This week’s show first takes us way back in history with one of the most decorated cyclists of his time and then brings us up to date with one of our favorite guests and one of the most prominent frame builders working today.
My first guest is Kisha Tandy. Kisha is the Curator of Social History at the Indiana State Museum in Indianapolis. Last Saturday, March 5th, a new exhibit opened at the museum delving deeply into the life of Marshall “Major” Taylor. Sub-titled, “Fastest Cyclist in the World,” Kisha walks us through the exhibit and what we can expect to see and do.
When you think of icons of the racing world from Jacques Anquiteil and Eddy Merckxx to champions like David Phinney and Mark Cavendish, you may not always think back to remember one of the most famous of them all – Marshall “Major” Taylor.
There have been countless stories, articles, and books about Major Taylor, so when I learned about this new exhibit in Indianapolis, I wondered what would be different and maybe new.
Well, actually it turns out that there is a lot – from his diary and other personal writings to his trophies and other memorabilia, curator Kisha Tandy walks us through the extensive areas of the exhibit to show us what Major Taylor’s life was all about.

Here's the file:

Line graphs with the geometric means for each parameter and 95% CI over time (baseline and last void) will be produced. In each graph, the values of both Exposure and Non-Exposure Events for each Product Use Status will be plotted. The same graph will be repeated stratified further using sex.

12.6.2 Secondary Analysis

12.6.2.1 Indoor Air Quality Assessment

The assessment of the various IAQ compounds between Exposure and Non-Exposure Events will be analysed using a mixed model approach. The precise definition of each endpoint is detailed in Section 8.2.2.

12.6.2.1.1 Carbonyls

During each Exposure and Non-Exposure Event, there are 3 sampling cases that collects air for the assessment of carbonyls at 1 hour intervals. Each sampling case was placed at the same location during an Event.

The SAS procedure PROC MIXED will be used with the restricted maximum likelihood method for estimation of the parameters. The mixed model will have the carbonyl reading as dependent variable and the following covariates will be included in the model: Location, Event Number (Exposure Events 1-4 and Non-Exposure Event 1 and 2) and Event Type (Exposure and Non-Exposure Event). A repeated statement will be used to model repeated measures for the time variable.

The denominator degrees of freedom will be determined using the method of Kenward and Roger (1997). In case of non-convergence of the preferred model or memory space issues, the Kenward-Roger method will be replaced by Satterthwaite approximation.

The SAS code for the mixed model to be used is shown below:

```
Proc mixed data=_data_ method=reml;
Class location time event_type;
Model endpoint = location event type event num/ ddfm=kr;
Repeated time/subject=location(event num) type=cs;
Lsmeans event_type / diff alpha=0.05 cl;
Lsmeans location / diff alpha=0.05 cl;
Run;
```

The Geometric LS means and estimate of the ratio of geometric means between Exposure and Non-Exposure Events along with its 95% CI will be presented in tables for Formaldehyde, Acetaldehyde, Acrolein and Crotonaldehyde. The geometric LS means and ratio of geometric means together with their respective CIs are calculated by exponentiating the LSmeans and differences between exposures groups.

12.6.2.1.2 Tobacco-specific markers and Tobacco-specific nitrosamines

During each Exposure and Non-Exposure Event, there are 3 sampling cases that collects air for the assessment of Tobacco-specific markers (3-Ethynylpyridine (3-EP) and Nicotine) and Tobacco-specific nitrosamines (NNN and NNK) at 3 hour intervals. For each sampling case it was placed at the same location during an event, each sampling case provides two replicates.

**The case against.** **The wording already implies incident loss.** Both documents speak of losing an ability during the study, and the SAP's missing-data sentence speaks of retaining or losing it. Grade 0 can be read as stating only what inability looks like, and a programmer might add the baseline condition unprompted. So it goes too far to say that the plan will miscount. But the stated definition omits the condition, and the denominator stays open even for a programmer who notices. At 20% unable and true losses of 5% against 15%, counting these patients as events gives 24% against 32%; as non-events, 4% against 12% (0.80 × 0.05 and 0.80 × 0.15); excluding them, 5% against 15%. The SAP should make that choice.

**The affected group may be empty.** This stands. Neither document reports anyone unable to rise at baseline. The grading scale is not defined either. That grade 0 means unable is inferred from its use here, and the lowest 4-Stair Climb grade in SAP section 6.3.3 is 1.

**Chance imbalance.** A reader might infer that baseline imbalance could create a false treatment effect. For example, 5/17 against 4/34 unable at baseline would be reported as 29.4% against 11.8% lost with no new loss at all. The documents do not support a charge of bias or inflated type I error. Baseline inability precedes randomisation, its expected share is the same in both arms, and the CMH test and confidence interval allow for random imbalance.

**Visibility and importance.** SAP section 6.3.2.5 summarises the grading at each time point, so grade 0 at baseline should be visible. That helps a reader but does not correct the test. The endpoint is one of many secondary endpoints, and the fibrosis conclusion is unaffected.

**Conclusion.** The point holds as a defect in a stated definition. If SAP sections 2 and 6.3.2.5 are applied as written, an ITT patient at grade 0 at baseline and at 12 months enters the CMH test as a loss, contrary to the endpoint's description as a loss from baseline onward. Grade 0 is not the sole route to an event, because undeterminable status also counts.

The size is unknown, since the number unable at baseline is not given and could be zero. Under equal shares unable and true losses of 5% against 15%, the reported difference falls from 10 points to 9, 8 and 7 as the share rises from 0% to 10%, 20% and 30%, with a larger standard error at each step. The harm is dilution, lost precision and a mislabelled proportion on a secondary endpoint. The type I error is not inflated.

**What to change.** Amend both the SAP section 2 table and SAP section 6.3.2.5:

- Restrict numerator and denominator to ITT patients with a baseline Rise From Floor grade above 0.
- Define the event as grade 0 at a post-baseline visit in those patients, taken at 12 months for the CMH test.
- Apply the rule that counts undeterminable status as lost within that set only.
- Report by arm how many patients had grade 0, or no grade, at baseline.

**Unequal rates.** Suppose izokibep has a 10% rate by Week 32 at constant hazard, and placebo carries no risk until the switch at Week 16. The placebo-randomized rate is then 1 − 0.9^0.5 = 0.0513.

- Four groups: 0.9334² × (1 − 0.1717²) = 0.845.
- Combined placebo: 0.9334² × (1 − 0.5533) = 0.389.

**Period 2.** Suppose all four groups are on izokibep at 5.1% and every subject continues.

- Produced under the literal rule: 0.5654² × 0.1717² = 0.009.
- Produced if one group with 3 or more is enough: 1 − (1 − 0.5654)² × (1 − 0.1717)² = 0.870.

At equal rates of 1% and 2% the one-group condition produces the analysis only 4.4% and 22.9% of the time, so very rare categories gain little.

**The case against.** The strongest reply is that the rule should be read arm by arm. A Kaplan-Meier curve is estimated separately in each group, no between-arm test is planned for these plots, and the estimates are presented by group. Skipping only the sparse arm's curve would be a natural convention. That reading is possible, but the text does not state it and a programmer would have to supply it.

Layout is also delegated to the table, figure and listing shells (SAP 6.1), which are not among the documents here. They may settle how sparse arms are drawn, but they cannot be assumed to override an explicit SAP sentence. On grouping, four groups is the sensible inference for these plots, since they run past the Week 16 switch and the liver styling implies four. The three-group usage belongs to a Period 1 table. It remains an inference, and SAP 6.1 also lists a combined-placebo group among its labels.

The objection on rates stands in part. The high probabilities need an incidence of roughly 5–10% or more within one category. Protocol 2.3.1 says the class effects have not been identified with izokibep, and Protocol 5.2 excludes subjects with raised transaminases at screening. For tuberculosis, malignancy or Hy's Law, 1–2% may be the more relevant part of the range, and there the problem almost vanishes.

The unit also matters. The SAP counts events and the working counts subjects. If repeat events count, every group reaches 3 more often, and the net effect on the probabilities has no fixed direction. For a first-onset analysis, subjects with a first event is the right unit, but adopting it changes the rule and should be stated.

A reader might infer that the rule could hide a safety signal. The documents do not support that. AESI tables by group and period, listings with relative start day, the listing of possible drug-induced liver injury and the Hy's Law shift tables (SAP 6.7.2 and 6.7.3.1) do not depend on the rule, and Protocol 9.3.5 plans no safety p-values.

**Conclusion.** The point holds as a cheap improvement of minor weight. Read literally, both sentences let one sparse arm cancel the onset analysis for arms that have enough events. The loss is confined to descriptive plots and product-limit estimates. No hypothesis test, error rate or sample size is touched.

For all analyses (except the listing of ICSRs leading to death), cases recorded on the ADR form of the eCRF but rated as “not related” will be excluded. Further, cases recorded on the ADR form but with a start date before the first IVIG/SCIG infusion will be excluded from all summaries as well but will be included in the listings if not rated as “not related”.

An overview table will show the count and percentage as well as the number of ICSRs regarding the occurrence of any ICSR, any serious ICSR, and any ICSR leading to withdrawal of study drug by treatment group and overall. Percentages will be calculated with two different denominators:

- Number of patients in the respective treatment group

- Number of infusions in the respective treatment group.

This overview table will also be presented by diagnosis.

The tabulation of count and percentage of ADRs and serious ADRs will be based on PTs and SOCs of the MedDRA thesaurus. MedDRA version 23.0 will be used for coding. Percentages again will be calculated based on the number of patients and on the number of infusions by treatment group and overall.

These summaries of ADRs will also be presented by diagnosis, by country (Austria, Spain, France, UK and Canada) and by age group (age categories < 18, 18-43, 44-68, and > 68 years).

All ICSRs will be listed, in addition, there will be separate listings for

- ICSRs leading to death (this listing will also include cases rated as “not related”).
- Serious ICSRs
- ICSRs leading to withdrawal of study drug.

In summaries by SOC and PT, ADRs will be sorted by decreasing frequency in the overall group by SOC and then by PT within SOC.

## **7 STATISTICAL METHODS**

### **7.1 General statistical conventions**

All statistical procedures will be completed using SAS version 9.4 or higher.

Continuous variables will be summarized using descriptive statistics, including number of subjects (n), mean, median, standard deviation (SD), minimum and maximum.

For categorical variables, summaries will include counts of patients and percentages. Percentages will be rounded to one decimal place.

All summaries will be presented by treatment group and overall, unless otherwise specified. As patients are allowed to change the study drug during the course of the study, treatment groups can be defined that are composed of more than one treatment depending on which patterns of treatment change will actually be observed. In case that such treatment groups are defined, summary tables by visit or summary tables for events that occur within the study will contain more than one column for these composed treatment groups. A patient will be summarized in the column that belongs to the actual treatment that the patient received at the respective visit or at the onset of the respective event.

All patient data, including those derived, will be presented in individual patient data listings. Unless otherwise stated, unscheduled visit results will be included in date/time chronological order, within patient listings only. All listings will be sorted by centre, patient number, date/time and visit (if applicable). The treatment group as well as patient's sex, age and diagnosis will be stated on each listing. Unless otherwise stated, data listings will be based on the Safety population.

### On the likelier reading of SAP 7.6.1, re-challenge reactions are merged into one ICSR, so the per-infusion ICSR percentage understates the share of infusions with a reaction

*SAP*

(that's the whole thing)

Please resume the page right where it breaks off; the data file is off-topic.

Then, it’s off to Connecticut to speak with frame builder, Richard Sachs.
Last week, an interview on the site, Tempus Fugit, shed some light on more of Richard’s life and thinking.
This conversation begins with a chat about an interview Richard gave to Tempus Fugit – a site run by a “watch guy” named James Henderson. What does Richard, Henki as Mr. Henderson’s friends call him, and fine watches have to do with one another? You’ll learn all about it and more in a bit.
Today, in our conversation, we flesh out a bit of that interview and then delve into his thoughts about what has happened in the world of frame building since the first NAHBS many years ago. He and I both agree it might be time to elevate the art of frame building in an entirely new way.